The Teen Take: Trying and failing and trying again

Web Lead

Emily Ritter-Riegling is a Grade 9 student at Prince Charles Secondary School.

Emily Ritter-Riegling is a Grade 9 student at Prince Charles Secondary School.

There are some students out there, and we all know them, that try hard and work hard and always seem to do everything right. Everyone else just tells themselves they’re stupid and can’t do it. That’s when people stop. They stop trying to do well, they stop working hard and they stop caring. After a while of seeing others succeed and watching yourself fail, you just accept the fact that you can’t do it.

But perseverance is a virtue we all learn about as a kid and it seems to be something that many people are lacking. When things get difficult, we often just give up. Then we feel almost guilty that we didn’t try, but then, after some time, we just stop caring.

Everyone is always saying to let go of your worries and to live a stress-free life, but a little worry and stress can keep people in line. It can keep them from giving up and make sure that they still care. But obviously handing in an assignment on time, for most people, isn’t stressful. Why do students now not seem to worry about punctuality, grades and quality work?

I think I might have some idea, but to be honest, it’s probably just because they’re lazy. I’m also thinking that maybe, just maybe, kids don’t think that it matters, especially in the younger grades. But really it does. Not necessarily the grades, but the work ethic. If you teach yourself at a young age to work hard and try your best you will do just fine in high school. A lot of students, however, think that when they want to, when it really matters, they will be able to study, hand in assignments on time and pay attention in class. But that’s not how it works. It’s a skill set that is learned, practiced and perfected, and that’s something teens sometimes don’t understand. That even in Grade 6, when your grades don’t matter and the missing assignments stay missing, your work ethic will stay with you until you graduate and even further.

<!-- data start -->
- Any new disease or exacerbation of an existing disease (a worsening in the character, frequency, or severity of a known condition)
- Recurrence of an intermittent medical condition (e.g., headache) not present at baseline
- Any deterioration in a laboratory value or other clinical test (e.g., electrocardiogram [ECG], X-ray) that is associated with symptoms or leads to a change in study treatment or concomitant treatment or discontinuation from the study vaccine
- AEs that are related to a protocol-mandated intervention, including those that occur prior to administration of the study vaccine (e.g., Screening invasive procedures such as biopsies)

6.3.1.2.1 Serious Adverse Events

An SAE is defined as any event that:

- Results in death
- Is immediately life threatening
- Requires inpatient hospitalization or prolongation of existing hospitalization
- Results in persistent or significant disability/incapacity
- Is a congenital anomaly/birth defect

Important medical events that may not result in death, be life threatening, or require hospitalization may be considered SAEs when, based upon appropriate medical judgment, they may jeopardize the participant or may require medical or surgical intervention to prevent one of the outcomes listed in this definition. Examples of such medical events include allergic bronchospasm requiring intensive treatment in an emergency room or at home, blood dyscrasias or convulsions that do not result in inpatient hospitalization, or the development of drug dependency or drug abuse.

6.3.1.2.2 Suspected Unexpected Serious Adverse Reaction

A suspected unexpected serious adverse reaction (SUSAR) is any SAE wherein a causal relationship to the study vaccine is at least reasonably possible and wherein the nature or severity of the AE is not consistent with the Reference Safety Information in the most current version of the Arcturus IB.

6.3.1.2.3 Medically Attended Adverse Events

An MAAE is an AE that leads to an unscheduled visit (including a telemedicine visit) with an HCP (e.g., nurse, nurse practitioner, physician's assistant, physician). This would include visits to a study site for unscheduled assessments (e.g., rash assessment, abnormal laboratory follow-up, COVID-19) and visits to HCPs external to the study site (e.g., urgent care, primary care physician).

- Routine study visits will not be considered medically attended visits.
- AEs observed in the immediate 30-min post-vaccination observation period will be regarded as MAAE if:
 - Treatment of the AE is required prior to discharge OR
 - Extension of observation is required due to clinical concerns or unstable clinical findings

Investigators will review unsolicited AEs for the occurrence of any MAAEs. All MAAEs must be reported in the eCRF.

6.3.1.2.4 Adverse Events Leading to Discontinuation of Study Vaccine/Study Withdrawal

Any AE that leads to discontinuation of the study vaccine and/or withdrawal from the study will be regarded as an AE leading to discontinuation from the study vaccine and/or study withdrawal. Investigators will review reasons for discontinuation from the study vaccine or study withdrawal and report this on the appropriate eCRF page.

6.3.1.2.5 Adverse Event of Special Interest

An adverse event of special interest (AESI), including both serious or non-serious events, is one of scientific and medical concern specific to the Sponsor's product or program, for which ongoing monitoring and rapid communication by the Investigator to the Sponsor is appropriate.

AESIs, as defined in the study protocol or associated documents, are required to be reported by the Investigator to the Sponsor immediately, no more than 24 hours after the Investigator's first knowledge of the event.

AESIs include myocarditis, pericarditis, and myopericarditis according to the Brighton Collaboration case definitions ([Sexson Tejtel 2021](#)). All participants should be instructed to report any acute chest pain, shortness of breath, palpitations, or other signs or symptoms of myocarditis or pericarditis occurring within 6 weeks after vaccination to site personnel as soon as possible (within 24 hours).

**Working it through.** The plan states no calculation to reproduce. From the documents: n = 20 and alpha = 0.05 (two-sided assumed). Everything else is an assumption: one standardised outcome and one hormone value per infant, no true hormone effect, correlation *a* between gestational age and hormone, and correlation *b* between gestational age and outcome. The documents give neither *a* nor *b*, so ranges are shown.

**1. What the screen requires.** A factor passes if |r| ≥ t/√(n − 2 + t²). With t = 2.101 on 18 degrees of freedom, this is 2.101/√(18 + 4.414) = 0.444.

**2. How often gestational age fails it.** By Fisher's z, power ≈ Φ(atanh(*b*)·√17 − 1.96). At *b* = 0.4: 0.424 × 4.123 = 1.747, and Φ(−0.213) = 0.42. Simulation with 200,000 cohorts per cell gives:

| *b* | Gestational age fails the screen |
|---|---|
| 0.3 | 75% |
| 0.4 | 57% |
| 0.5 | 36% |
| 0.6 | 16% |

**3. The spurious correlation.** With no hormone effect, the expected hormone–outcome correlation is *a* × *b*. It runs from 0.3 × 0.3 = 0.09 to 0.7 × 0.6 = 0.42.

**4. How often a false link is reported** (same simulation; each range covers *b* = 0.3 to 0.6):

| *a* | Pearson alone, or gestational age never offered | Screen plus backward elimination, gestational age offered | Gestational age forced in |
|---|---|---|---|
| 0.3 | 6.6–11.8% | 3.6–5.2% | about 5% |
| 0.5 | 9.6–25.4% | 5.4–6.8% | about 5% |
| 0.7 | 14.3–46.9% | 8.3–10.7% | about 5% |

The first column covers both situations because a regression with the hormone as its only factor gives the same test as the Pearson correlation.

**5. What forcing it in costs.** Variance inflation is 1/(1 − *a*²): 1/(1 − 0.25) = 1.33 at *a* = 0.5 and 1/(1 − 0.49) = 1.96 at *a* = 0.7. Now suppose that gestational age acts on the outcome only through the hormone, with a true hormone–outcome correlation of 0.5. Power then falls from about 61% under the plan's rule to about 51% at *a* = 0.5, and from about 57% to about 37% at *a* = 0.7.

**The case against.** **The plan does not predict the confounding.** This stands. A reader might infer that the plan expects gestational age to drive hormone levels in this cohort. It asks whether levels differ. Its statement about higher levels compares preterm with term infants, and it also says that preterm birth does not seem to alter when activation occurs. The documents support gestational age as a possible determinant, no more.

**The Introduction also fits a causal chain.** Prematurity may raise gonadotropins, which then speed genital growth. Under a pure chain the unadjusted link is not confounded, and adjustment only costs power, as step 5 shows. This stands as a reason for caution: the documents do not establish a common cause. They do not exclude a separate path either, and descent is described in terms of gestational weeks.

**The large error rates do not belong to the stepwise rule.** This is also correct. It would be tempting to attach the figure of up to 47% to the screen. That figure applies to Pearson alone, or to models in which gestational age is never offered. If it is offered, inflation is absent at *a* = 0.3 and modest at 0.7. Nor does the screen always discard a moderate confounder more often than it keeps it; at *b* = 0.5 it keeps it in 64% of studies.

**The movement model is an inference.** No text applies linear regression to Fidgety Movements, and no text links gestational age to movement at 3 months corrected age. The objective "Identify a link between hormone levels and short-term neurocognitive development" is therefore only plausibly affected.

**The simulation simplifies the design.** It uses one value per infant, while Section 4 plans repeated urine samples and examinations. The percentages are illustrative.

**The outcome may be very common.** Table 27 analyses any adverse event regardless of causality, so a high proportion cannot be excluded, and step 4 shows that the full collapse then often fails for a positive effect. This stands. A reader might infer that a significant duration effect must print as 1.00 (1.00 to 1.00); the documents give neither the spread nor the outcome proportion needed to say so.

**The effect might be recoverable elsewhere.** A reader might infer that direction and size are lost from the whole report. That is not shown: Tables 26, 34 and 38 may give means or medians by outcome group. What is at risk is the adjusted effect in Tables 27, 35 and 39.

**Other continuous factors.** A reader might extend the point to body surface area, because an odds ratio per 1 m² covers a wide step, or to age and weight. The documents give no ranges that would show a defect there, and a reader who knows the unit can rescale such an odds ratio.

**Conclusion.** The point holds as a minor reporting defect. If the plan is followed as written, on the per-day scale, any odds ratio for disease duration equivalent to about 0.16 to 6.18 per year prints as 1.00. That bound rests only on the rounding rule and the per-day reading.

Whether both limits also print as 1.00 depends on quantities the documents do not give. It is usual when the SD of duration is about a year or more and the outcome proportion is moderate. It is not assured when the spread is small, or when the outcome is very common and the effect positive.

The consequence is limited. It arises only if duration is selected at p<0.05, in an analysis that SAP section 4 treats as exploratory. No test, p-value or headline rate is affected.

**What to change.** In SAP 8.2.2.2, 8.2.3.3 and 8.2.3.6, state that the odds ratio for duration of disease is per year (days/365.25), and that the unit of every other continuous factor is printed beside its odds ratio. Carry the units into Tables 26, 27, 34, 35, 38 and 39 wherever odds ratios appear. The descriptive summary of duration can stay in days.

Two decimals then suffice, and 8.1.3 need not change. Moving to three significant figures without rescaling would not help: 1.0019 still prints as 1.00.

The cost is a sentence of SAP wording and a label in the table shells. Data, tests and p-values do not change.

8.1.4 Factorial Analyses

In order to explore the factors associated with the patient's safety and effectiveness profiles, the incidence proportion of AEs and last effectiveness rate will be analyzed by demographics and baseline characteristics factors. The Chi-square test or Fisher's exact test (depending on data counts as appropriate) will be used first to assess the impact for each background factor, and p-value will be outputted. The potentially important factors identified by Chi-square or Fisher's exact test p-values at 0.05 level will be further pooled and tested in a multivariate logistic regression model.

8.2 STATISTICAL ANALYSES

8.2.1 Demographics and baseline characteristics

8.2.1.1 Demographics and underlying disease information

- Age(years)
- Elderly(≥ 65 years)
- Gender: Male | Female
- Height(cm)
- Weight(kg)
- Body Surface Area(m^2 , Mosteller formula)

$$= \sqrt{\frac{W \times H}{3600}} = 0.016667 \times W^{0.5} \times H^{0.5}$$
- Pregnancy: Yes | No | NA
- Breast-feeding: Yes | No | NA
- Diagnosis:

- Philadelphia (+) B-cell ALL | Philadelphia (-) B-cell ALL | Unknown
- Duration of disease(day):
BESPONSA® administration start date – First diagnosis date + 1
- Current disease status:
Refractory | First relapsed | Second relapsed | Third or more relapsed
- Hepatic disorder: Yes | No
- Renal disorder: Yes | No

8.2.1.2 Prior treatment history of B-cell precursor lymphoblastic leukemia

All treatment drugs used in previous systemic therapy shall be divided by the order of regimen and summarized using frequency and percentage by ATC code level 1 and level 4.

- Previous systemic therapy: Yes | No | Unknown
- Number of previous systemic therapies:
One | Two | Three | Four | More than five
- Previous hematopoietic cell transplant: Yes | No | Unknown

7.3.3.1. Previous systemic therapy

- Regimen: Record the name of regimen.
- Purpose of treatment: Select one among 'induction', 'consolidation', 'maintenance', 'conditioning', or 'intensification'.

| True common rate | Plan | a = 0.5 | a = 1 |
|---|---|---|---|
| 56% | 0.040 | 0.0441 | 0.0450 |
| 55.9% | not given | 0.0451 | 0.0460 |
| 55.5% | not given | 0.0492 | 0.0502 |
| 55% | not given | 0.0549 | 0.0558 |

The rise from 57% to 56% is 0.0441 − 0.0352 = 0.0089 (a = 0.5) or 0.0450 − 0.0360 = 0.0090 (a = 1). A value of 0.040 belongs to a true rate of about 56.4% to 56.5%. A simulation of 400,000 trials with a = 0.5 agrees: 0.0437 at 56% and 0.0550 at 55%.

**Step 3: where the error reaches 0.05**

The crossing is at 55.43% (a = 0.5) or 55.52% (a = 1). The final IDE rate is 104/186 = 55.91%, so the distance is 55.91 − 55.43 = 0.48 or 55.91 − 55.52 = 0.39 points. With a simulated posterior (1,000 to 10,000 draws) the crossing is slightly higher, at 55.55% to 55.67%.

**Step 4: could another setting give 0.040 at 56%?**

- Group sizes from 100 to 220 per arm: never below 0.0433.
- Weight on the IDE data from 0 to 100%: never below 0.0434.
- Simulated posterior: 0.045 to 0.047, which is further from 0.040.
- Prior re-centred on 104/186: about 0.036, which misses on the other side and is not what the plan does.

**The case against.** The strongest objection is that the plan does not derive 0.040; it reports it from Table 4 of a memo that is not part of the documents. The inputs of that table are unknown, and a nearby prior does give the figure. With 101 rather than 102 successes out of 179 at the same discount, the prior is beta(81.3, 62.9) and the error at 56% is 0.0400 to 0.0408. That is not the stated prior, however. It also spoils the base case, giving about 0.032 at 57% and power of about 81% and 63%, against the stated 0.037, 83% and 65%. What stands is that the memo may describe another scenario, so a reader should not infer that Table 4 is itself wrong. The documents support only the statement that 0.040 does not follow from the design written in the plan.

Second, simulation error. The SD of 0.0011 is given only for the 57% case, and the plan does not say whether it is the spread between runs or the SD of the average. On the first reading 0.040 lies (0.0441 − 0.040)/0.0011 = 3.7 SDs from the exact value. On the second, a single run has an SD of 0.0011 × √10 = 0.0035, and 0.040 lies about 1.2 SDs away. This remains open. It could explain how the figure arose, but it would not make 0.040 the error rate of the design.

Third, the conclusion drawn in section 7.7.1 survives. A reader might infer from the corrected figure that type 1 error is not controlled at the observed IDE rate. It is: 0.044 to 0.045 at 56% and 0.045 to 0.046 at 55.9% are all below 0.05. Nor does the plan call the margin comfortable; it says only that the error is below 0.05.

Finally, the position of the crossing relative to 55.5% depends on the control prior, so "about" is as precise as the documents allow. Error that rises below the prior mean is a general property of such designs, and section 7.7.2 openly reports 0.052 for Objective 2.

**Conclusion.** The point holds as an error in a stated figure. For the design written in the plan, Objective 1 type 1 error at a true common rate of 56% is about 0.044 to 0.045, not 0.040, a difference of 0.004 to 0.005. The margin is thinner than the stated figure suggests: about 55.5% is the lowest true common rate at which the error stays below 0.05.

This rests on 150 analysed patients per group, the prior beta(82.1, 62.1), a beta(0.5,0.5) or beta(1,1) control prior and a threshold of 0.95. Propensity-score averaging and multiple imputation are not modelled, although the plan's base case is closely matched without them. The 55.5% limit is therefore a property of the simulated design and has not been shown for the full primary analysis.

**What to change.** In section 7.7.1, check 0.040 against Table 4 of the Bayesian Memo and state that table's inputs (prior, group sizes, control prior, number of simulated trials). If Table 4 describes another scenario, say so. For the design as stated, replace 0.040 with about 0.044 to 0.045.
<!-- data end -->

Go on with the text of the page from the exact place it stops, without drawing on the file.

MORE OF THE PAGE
This generation is filled with people who have short attention spans and want everything to come to them right away. We live in a fast world that moves and changes every second. Is this why youth now often stop when things take too long or are too hard? They can’t seem to stay with something and finish it to the end. The world always has so much else going on, so many things much more interesting than an English report. They become distracted and unmotivated because they think they can’t do it.

But is there a way to change the fixed mindsets of today’s youth? Is there a way to make them see not just what is in front of them, but also behind? I don’t think we should be doting on the students, but I also don’t believe in shaming them. Sometimes they need encouragement and to be shown a different way to see things: if one smart, educated, talented adult told a struggling student that they’re not a failure, that they only failed, and that they have a choice to let that one failure drag them down or inspire them to be better. We need to be shown that the good things in life come if you work for them and that you can do whatever you want to if you care enough and stick with it.

Emily Ritter-Riegling is a Grade 9 student at Prince Charles Secondary School. The Teen Take is a column co-ordinated by Creston’s Teen Action Committee.